Ireland //

Sligo, Leitrim and Roscommon

Counties Sligo, Leitrim and Roscommon are renowned for the rhythmic sway and gentle flamboyance of their traditional music, characterized by flutes and fiddles and often known as the North Connacht style of playing. Topographically, however, they have less in common, with Sligo possessing the most allure, though it might feel less wild and remote than nearby Mayo and Donegal. The county’s hub, lively Sligo town has the best facilities for visitors and good access to the local countryside. Easy trips from here include the bracing seaside resorts of Strandhill and Rosses Point, as well as megalithic sites Carrowmore Cemetery and Medb’s Cairn, set atop Knocknarea Mountain, though you’ll need your own transport to reach them. Majestic Lough Gill, and its celebrated island Innisfree is, along with a number of sites in the north of Sligo, inextricably linked with W.B. Yeats, an appreciation of whose writing is enhanced by a visit to Drumcliffe, the place of his burial, set below Benbulben Mountain, or the entrancing waters of Glencar Lake, while essential insights into the poet’s social world are provided by a tour of Lissadell House, north of Drumcliffe. Yeats’s brother, the painter Jack B., was also inspired by the county’s dramatic land- and seascapes, which continue to its northern tip with fine beaches such as at Mullaghmore. Western Sligo offers great surfing opportunities at Easkey and another stupendous beach at Enniscrone, while to the south you’ll find staggering megalithic remains at Carrowkeel, as well as the county’s musical heartland, centred upon Tubbercurry and Gurteen.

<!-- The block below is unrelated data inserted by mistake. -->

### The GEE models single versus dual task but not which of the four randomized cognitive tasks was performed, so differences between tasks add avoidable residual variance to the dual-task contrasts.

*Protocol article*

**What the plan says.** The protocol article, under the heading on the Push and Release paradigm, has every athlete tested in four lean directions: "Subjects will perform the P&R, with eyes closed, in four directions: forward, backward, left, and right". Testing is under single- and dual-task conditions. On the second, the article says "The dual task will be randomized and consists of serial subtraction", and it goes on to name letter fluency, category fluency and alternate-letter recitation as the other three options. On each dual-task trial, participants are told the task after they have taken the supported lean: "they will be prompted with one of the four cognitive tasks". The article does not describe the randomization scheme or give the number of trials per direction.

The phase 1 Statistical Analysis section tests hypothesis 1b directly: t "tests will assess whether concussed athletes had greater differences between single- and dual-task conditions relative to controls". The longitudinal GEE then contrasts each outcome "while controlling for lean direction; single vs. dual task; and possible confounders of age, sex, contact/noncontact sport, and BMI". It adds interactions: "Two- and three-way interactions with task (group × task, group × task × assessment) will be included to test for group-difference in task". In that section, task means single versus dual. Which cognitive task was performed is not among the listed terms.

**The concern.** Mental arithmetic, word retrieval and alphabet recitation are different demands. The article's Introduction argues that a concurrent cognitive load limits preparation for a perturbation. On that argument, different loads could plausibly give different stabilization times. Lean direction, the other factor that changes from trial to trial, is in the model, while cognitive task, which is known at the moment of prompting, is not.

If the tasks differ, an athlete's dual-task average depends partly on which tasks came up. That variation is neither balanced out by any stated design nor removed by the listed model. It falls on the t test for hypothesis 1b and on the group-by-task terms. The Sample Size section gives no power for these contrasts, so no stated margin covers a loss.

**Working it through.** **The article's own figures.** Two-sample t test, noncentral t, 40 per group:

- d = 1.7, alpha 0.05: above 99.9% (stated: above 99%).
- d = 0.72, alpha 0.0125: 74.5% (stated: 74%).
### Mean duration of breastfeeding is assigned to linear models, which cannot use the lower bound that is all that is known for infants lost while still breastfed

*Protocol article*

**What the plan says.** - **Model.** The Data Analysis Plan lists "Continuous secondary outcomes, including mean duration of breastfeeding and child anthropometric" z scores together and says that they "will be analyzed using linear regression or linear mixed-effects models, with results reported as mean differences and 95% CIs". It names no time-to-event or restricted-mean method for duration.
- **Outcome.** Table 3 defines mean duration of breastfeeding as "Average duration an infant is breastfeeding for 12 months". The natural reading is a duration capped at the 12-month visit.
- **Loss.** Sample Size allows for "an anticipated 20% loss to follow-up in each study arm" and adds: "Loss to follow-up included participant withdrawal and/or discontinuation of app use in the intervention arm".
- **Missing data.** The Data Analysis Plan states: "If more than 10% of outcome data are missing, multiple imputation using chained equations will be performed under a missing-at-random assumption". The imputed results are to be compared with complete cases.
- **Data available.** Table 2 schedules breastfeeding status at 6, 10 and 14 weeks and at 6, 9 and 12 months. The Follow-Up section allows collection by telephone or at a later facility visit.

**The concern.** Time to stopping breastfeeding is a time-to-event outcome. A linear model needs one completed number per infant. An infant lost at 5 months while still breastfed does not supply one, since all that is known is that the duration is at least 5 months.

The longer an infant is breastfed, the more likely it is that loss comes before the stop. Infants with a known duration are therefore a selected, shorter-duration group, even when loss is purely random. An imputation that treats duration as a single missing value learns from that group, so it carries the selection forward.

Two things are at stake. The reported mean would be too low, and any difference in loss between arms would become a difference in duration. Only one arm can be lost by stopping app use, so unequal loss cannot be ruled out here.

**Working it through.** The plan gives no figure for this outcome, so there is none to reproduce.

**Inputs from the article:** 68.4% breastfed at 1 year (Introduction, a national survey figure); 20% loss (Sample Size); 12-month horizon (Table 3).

Ireland’s least populated county by some stretch, Leitrim crams a dizzying diversity into its ever-attractive countryside, though lacks any really notable sights. Bordering no fewer than six counties, Leitrim extends some 80km from its southeastern border with Longford to a narrow strip of Atlantic shoreline in the northwest, with the expansive Lough Allen at its core. In the south the River Shannon is the principal feature, not least in the county town, Carrick-on-Shannon, while rolling countryside to the river’s east, especially between Keshcarrigan and Ballinamore, is sprinkled with tiny lakes and drumlins.

County Roscommon is renowned as one of Ireland’s dullest counties, thanks to its largely uninspiring scenery. In its far north, however, the Arigna Mountains provide a wild and vivid contrast to the flat landscape that defines most of the county, and can be explored from the lively, historic town of Boyle towards Roscommon’s northern extremity. Further south, sites around Tulsk are intrinsically associated with major events in Celtic mythology, and the planned town of Strokestown features a memorable Georgian mansion with a hugely impressive museum devoted to the Great Famine. Southern Roscommon, however, including its eponymous county town, provides little to warrant investigation.